Is It Ever Okay to Comment on Other People's Baby Bumps?
Photo: Photos by Lina/ Creative Commons
Loitering outside the building where I teach on 59th Street (pre-Sandy), I witnessed the following scene:
A very pregnant woman chatting, eating Pinkberry with a man. Suddenly, loud, friendly guy, approached, reaching down to touch the woman’s belly and extending his hand to the man.
“Sooooo glad to finally meet you. We were all just talking about where she’s been hiding you. We thought maybe you didn’t exist.”
“Oh, I’m not…,” said the other man, color draining from his face.
“He is not the baby’s father. He’s just a friend,” the woman answered, looking down, seeming evasive.
I couldn’t take my eyes off the awkward fumbling. I wanted to yell at the loud, friendly guy. Maybe the woman has a partner or husband who works around the clock or is dealing with a crisis out of town. Maybe she used a sperm donor or is no longer with the father. Or maybe she just never ever wants her husband to meet you because you are too loud and too friendly.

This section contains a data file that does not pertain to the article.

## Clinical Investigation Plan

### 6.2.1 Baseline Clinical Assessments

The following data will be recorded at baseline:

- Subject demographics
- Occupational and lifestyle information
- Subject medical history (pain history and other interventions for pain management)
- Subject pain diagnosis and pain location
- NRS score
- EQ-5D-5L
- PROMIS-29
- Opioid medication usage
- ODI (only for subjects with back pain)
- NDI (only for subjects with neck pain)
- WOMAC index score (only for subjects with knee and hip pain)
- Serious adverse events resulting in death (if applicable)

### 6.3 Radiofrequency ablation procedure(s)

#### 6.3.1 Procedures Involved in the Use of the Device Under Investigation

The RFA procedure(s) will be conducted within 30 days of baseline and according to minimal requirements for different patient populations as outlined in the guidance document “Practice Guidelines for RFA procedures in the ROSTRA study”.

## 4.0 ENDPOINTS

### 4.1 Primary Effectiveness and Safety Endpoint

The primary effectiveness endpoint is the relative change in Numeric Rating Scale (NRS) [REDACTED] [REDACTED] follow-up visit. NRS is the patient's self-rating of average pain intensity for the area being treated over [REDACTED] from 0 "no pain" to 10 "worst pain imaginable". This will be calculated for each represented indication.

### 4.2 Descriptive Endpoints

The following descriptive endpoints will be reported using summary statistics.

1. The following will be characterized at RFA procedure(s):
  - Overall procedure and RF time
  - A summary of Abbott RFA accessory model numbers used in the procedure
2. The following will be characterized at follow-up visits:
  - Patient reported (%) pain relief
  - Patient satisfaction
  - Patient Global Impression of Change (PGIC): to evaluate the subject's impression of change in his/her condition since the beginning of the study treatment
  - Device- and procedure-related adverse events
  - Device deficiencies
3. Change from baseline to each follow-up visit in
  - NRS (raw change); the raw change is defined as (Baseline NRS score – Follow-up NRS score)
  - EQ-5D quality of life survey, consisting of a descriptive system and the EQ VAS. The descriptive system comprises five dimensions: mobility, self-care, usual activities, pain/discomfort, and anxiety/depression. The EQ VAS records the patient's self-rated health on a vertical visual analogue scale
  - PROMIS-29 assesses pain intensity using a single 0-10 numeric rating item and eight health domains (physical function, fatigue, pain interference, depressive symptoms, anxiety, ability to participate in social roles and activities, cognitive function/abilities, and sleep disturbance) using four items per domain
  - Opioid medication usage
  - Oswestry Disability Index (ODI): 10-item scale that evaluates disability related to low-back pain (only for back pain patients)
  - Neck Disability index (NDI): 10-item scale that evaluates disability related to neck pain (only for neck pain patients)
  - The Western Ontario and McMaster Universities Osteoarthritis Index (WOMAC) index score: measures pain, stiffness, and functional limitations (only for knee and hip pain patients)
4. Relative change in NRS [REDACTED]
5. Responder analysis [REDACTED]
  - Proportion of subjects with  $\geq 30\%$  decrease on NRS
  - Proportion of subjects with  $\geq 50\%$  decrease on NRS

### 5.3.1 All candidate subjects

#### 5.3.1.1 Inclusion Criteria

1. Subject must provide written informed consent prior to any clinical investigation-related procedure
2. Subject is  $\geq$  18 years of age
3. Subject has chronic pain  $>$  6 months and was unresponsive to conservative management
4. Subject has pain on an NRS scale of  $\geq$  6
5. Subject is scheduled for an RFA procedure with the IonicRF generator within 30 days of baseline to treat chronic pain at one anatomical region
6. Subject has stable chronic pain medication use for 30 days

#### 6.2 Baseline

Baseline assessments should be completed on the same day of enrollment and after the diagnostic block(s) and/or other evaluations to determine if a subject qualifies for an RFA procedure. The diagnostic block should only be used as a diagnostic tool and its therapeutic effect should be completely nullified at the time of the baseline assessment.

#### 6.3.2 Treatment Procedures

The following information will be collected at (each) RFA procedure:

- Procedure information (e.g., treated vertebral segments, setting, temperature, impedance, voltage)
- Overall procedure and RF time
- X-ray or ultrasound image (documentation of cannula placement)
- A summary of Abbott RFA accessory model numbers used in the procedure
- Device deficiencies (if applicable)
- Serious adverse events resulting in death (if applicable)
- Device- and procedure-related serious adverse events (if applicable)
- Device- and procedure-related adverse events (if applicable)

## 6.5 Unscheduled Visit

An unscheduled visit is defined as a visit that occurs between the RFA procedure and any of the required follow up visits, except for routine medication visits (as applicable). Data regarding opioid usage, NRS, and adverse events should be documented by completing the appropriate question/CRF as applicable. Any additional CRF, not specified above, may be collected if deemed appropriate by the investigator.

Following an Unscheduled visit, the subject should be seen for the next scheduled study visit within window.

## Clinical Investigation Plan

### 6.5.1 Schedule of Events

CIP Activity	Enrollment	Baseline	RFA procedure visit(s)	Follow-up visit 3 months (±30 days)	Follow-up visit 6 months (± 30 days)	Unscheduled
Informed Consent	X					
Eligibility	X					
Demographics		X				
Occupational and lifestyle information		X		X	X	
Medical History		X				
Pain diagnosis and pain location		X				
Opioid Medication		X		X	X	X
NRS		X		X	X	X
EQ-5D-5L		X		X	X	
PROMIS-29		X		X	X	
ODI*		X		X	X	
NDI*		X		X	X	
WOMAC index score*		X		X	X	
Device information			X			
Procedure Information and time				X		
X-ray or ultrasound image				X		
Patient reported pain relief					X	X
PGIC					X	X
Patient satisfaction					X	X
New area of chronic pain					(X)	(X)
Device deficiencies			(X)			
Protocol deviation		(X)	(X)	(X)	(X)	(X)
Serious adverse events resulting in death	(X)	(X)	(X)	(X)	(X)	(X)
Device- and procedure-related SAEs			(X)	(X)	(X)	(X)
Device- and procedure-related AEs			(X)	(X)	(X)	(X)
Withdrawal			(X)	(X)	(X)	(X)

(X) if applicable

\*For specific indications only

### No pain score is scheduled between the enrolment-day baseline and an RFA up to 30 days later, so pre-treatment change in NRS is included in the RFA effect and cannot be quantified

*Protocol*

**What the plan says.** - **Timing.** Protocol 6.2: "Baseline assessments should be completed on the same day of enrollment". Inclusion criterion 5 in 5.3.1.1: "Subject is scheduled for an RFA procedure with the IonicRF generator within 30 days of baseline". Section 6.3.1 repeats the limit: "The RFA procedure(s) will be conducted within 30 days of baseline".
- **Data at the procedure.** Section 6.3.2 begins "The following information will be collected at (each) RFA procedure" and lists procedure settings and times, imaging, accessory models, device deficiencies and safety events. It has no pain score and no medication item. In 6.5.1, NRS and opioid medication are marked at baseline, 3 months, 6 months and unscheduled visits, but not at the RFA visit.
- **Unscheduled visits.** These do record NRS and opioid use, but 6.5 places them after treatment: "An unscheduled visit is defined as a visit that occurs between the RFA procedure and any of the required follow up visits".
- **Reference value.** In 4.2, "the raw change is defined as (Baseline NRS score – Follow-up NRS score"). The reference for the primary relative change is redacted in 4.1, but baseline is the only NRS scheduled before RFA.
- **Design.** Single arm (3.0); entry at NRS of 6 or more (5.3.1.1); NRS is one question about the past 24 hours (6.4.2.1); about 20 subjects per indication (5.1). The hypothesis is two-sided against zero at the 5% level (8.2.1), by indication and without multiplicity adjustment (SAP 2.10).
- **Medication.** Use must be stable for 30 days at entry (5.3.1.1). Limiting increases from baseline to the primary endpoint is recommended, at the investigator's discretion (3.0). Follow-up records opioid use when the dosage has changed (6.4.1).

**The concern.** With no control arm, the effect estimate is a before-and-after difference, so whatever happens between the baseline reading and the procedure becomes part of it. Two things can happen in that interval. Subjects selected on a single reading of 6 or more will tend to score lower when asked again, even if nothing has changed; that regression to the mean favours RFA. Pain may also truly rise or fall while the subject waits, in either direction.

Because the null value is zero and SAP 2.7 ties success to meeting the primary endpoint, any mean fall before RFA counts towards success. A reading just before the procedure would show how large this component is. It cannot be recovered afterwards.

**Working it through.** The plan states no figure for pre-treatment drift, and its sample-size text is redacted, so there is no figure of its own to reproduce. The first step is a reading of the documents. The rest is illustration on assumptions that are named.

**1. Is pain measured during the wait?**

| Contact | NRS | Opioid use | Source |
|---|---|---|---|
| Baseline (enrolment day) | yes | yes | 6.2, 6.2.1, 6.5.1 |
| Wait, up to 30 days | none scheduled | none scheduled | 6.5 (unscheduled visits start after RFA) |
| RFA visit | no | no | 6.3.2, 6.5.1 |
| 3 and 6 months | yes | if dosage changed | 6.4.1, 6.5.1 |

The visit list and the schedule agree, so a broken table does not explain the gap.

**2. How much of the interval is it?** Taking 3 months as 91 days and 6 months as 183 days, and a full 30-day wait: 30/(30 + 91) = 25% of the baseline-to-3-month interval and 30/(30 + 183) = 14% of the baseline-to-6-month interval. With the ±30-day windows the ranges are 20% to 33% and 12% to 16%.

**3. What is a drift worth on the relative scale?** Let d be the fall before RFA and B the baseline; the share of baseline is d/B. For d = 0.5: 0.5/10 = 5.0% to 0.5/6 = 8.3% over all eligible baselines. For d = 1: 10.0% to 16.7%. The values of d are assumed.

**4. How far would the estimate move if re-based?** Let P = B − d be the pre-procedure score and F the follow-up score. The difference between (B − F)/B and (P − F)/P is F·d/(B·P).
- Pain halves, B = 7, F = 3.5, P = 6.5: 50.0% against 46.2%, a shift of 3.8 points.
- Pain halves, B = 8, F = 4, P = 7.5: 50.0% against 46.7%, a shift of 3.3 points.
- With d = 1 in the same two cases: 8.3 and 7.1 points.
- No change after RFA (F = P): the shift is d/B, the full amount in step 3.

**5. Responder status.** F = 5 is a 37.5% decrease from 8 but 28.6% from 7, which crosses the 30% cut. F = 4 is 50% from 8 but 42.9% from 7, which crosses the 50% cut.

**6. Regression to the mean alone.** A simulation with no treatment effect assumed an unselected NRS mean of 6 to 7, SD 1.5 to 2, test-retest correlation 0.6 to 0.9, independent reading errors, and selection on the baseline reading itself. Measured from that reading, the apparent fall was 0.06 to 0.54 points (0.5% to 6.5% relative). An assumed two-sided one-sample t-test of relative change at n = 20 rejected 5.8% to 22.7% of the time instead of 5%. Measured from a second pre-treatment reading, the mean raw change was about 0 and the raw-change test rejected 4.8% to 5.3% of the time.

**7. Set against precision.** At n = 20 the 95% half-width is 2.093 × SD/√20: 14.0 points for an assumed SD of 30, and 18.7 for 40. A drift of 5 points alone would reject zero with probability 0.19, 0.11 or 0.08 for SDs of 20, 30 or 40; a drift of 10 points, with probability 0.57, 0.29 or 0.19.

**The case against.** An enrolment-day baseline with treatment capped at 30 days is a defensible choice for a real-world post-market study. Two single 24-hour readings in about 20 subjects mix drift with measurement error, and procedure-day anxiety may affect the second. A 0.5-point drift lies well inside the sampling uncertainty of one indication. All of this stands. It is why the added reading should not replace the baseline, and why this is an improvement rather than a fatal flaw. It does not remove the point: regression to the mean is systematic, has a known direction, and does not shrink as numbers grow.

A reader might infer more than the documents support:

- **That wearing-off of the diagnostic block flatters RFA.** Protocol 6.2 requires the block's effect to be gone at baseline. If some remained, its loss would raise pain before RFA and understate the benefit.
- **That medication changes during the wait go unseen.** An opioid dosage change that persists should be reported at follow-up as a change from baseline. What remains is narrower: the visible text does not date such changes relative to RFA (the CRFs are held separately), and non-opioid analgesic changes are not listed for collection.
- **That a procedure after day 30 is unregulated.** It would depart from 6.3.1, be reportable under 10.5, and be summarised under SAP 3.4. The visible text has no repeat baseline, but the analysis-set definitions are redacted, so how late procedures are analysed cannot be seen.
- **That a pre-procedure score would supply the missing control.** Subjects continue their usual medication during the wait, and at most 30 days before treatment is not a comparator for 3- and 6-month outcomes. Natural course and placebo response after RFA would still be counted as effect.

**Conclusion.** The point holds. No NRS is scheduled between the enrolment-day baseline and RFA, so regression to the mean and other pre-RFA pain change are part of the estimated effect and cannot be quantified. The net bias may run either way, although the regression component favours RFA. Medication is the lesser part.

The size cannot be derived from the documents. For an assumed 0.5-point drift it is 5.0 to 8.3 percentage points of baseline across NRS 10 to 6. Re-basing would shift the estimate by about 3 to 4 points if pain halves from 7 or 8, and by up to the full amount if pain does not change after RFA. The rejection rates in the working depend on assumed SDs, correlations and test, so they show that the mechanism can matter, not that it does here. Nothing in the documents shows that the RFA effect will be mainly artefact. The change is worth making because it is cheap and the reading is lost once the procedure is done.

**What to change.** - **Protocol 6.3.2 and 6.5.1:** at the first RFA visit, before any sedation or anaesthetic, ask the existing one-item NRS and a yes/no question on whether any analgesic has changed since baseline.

I felt the pregnant-belly-questioning-impulse a year ago when a friend of a friend announced her pregnancy when she was without a partner. Out of earshot we speculated about whether the baby was from a sperm donor, friend or failed relationship. When I saw her pregnant belly in person it was tempting to ask, but I knew better. After all, she could always tell me.
My ex and I split while I was pregnant, and the questions over my growing belly humiliated me. Even typing this, I can still feel the hot red flush creep up my cheeks. At that point, my ex was cheating with his co-worker, and the burgeoning baby bump felt like a sign flashing s-e-x. I never knew what to tell people when they asked where dad was “hiding.”
Watching the scene unfold outside work the other day, I wanted to rush in and tell loud, friendly guy to mind his own business and keep his hands off her stomach. I mean, come on, when is it appropriate to stroke a woman's belly in public? In reality, I just went back to work.
Pregnant women and children trigger this care-taking impulse. Ordering a short morning brew from my local coffee shop when I was pregnant, I felt like the barista and the cashier were “talking about me.” I chalked this up to paranoia, until one day the barista admitted they’d been giving me decaf…for the baby.
There is a difference between kindness and looking out for each other and prying. And now that I’ve seen all the different ways (sperm donors, adoptions, surrogates) and different kinds of families (single parent, gay couples, friends) that bring babies into the world, I understand how loaded the question, "Where is the baby's daddy," can be.
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